'Problematizing Critque' is a forthcoming volume by editor Tom Boland as part of the Journal of International Political Anthropology's 'Series on Contemporary Mimetic Revival' by series editors Agnes Horvath and James B. Cuffe.
“This is the great age of critique, and to critique, everything must submit.” (Kant)
If modernity is the great age of critique, how are we to understand critique as a cultural phenomenon? While critique is a perennial activity for many intellectuals and academics, what if it were constitutive of modern society more generally? Theoreticisations of critique abound in increasingly specialised debates, but how often do we problematise critique, by posing the question of critique as a phenomenon worth studying in itself?
Rather than enter into a series of convoluted attempts to become reflexive about critique, another approach is to bracket the aporias around ‘critique’ and assume that it is something of a social phenomena – complex, fine-grained, local, and interpenetrating with other elements – and hence amenable to empirical investigation. What is to be learned through tracing the history of critique, and what would that genealogy contribute to our present practices of critique? Is it possible to conduct an ethnography of critique, and how does critique appear in the light of anthropological theories? Can aesthetics themselves be analysed as critical transformations of meaning, and is it possible to trace the genealogical interpenetration of art and criticism?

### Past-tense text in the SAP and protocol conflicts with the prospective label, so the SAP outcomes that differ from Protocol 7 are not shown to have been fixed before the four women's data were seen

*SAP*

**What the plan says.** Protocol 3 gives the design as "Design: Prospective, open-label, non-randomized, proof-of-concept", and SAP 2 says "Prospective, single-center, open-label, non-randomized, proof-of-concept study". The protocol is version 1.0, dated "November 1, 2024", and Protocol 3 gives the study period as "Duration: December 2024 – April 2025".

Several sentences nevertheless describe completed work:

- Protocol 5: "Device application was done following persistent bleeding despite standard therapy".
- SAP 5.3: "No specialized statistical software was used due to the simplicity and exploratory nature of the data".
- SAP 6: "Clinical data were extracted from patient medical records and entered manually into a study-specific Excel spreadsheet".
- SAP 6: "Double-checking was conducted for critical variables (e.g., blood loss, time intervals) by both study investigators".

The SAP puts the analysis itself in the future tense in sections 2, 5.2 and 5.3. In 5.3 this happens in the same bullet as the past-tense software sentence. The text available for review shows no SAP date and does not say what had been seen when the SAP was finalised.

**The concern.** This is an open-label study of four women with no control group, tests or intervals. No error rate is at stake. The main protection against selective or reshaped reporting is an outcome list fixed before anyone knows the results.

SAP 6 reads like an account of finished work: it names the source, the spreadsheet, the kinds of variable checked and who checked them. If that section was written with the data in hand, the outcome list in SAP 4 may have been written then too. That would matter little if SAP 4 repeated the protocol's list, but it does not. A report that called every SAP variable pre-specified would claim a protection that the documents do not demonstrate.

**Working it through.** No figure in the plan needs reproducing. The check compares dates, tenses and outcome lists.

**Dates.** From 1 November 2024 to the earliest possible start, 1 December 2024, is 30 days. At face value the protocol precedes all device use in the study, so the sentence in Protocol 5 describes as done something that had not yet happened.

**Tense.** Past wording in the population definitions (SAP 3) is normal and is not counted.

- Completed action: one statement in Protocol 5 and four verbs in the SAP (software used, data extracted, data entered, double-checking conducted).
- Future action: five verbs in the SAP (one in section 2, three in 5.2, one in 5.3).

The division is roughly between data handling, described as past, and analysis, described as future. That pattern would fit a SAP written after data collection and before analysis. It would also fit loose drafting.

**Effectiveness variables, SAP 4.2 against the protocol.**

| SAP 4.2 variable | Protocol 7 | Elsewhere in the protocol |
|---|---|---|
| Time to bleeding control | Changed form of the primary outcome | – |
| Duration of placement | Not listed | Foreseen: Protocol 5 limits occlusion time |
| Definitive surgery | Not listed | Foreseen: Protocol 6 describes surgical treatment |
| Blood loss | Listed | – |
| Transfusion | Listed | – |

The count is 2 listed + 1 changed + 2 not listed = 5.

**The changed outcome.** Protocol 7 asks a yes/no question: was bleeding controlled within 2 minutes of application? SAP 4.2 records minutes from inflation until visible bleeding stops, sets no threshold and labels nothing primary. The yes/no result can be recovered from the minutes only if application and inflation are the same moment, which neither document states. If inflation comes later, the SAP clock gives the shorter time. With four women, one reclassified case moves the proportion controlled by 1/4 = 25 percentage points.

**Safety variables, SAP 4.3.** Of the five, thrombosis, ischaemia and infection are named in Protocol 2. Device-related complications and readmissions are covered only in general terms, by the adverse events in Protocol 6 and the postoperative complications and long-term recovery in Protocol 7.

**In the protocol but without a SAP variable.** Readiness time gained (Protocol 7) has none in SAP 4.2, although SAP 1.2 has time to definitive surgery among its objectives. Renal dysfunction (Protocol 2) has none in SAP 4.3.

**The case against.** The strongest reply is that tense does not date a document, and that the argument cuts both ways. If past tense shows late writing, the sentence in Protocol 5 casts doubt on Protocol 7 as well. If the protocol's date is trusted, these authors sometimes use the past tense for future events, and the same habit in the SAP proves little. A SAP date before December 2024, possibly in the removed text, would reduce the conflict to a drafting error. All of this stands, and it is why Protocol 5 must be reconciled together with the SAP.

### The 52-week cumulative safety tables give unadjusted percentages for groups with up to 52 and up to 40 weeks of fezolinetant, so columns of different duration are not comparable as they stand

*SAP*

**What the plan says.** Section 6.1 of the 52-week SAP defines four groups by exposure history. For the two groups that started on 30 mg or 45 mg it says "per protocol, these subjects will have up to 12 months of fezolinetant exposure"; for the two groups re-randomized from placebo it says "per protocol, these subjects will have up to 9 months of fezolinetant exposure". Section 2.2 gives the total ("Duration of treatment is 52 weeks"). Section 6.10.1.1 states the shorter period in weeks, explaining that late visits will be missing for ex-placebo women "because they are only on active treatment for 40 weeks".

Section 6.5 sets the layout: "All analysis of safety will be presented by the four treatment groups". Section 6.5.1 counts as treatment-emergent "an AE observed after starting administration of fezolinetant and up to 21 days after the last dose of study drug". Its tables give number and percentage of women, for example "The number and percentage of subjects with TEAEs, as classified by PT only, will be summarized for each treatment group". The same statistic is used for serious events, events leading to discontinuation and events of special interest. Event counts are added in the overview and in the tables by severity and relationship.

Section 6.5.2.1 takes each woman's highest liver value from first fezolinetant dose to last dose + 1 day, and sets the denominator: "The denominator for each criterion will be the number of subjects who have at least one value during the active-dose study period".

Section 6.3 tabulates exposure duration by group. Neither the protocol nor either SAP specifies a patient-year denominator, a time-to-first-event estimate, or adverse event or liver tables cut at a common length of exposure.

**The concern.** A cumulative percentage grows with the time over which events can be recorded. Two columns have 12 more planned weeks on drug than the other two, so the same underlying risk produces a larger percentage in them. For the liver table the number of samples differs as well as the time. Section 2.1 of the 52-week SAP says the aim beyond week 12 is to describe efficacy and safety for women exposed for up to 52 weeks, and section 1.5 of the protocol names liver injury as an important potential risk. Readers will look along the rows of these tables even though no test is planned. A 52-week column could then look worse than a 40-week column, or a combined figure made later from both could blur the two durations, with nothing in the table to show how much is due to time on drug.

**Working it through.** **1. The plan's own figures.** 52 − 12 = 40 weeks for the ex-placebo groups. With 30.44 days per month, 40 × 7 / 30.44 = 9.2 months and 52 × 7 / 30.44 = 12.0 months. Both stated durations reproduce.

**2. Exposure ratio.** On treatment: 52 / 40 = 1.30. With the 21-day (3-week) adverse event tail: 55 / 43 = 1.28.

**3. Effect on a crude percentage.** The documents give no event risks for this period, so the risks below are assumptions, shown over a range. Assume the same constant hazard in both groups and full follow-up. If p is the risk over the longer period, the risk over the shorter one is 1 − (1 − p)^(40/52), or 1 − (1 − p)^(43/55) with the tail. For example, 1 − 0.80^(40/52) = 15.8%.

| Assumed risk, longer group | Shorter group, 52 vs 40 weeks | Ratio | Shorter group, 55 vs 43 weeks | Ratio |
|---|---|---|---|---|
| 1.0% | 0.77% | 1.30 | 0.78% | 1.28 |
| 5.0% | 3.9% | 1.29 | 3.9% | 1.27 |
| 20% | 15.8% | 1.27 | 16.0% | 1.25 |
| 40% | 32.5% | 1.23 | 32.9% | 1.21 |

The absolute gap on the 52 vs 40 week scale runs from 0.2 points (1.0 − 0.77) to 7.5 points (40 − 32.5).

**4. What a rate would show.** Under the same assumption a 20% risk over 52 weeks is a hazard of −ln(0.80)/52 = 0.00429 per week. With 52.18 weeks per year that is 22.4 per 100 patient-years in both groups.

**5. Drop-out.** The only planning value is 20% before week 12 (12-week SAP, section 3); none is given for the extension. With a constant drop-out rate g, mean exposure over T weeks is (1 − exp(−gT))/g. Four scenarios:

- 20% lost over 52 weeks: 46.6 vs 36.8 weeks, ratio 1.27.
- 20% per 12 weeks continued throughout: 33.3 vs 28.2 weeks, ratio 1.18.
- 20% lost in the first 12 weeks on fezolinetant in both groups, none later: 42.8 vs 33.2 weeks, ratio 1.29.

Once we approach it as a social phenomenon, critique may appear as many things simultaneously; as a discourse with political consequences, as a dynamic force in historical developments, as a mode of social organisation, or as an incitement to constitute the self as a critic. Within classical and contemporary social theory there are sources for a non-critical sociology. More importantly; how is critique constitutive of modernity, even of contemporary crises?
This collection of essays welcomes submissions which problematise critique.
Submissions should conform to standard Harvard referencing style, with an upper word count limit of 9,000.
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